I use unbound largely out of a habit to try different things. Your mileage will vary.
Issue: Make sure unbound-anchor has its path specified in its init.d script. Think this got fixed in an update but if not, you may see it whine at you.
- I start by copying over the sample configuration file. It's a decent starting point.
- Since I'm not using this for a major DNS server (it will never serve an external request), I set threads to 2.
- Set localhost and private interfaces
- Outgoing interfaces as appropriate - especially for IPv6
- Outgoing range: 480
- Restrict ports to a smallish (~8k) range
- Largely so you know you have a safe range for other UDP services e.g. Mumble
- Be sure to add bound ipv6 addresses to /etc/network/interfaces - AnyIP only binds inbound.
- Don't forget access-control
- Outgoing/incoming tcp buffers 16
- I set most cache sizes to 32m - you'll want a lot more for more important servers, however.
- Slabs at 4 (equal to number of threads or so)
- Turn on prefetching for results and keys.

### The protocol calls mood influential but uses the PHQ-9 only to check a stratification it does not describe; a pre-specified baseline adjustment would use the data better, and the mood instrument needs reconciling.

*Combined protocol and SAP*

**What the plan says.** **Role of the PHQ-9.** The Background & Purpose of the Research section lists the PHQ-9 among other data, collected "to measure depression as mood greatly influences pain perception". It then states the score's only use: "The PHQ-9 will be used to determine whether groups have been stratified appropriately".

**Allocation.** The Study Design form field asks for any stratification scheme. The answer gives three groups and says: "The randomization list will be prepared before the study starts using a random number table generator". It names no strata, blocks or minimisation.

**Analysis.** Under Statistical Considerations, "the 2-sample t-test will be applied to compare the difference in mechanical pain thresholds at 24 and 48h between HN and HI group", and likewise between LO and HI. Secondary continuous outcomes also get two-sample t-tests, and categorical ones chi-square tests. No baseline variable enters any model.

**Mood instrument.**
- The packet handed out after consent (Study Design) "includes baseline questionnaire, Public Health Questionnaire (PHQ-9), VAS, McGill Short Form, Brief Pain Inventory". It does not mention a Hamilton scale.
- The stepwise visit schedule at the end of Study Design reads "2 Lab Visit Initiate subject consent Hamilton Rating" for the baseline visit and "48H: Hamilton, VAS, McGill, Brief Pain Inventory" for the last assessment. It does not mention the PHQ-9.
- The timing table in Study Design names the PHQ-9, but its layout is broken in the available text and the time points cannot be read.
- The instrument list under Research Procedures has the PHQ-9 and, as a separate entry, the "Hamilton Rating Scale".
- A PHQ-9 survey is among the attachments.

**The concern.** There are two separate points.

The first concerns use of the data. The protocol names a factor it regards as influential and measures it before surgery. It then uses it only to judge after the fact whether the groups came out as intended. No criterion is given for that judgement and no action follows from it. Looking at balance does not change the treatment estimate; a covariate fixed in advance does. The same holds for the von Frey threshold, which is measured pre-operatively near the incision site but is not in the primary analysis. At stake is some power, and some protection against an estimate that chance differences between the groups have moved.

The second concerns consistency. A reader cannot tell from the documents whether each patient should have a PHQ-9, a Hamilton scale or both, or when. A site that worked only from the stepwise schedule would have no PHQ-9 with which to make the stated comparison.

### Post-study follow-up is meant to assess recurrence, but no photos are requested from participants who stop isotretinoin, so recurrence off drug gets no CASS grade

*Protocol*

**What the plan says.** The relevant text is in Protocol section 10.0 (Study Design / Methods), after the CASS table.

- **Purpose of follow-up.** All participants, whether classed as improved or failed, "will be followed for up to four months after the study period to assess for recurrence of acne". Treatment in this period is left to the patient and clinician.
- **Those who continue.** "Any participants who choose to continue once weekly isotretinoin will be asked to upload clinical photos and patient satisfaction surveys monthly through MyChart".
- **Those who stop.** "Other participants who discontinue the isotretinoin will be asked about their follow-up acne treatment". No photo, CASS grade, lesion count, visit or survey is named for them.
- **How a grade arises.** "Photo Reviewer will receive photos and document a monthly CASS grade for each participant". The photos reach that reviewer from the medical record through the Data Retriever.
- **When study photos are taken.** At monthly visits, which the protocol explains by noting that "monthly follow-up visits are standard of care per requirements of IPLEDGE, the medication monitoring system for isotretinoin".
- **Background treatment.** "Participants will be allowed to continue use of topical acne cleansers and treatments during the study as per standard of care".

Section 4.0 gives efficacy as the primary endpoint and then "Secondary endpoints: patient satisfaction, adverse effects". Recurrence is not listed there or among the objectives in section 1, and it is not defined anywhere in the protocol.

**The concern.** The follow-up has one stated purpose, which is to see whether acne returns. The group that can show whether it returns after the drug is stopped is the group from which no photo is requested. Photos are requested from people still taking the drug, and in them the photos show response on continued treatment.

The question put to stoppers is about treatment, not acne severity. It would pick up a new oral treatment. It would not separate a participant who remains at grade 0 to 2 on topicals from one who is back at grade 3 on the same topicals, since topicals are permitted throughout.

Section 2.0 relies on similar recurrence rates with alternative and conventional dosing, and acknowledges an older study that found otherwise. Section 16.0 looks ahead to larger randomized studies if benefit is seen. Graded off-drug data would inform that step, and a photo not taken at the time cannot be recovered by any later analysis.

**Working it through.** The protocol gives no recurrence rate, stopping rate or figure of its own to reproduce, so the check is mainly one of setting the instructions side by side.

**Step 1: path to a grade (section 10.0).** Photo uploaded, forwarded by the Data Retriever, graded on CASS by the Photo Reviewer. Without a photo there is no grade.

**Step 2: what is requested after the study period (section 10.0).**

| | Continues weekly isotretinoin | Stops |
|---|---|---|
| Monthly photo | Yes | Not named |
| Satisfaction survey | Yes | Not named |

- auto-trust-anchor-file: "/var/lib/unbound/root.key"
- control-enable: no under remote-control:
Set this up so we actually query ourselves!
# Unless we're dealing with an intranet of some sort, set search to some nonsense tld. search invalid # Default timeout is 5, have had some issues with 1. options timeout:3 nameserver ::1 nameserver host.or.google.here nameserver host.or.google.here
Unbound sometimes chokes on me, if rarely, and my members then complain about not getting their notifications immediately. I wrote a watchdog script to take care of this:
#!/bin/sh run=`ps ax | grep "/usr/sbin/unbound" | grep -v grep | cut -c1-5 | paste -s -` if [ "$run" ]; then continue else /etc/init.d/unbound start fi
And for /etc/cron.d/unbound (or whatever)
3,23,43 * * * * root /root/watchdog.unbound.sh
If that's where you put your watchdog script. I'm lazy.